Quality of Life & Euthanasia

We are never quite prepared for the death of a pet. Whether death is swift and unexpected or whether it comes at the end of a slow decline, we are never fully aware of what a pet has brought to our lives until our companion is gone.  Everyone secretly hopes for a pet’s peaceful passing, hoping to find it lying in its favorite spot in the morning. The impact of a pet’s death is significantly increased when, as responsible and loving caretakers, we decide to have our pet euthanized. Preparing for the end of your pet’s life is a difficult process and requires you to make many decisions. Because your veterinarian and the veterinary staff cares about you and your companion animal, they are prepared to guide your decision-making and offer you support along the way.

How will I know it is time?  Am I making the right decision?  These are questions we are asked a lot.  Check out these questionnaires to help your family with this difficult decision.

Geriatric_Questionnaire

Pet_Quality_of_Life_Scale

Download the Grey Muzzle App to keep track of those bad days – iPhone or Android

Pet Loss Resources

End of Life Care

Memorial Ideas for Pets

Grief Resources

Frequently Asked Questions

 

How do I prepare?

Consider how you want your pet to experience that last day – favorite treats, food, or a “bucket list” of things to do or enjoy. Who, what, when or where do you want the passing to take place? Here are some ideas for a canine bucket list.

When is the service offered?

In hospital euthanasia is possible anytime that the office is open; from 8am to 5:30pm M-F. In home euthanasia is available per doctor availability.

Are appointments needed and how much notice do I need to give?

We understand that these decisions are often of an urgent nature. We can accommodate in hospital euthanasia any day, but we ask that you give us 24 hours in advance to schedule an in-home euthanasia, in order for us to give you and your pet the attention you deserve at this special time.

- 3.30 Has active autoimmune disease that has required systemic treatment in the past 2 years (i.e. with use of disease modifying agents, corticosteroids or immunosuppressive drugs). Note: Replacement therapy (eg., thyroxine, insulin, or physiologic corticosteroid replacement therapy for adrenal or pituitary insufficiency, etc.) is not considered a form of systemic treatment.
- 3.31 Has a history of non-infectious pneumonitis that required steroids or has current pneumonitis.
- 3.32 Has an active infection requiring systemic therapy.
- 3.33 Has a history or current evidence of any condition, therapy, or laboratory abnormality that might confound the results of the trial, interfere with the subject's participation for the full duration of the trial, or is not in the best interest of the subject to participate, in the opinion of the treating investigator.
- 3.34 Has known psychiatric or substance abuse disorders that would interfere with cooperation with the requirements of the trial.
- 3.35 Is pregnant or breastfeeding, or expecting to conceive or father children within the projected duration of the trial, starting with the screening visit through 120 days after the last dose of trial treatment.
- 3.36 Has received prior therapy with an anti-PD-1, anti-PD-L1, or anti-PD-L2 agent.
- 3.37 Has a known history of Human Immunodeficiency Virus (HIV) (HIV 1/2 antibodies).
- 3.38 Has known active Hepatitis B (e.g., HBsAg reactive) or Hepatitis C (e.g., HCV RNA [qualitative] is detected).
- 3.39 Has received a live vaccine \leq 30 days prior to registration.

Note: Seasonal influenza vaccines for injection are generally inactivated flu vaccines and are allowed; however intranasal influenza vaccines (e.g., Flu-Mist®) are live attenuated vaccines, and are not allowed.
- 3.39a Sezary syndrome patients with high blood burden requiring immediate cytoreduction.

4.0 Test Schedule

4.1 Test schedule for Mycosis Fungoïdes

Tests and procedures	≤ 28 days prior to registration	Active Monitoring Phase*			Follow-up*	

What does it entail and will it hurt?

The process involves giving a sedative which will make your pet calm and comfortable. After that, an overdose of a drug that causes the brain to stop all functions will be given. There is no pain associated with the procedure. The entire process from sedation to death takes about 30-45 minutes. The time from the injection of the euthanasia solution usually takes about 45-60 seconds.

This is optional, but a meeting with a doctor is required before euthanasia is performed.

What happens afterwards?

There are several bodily functions that could occur: Eyes will remain open, muscles may contract or spasm, urination or defecation may occur, the pet may take a gasping breath, this is an unconscious effort.

If my animal has bitten someone, can I have them euthanized immediately?

No, by Illinois law, you cannot euthanize an animal that has bitten someone for 10 days, due to rabies concerns. In rare cases an animal can be euthanized before that time with the permission of the health department, but it must be tested for rabies and cannot be cremated.

Should I tell my child the truth-that our pet died? Or say that it ran away or was stolen?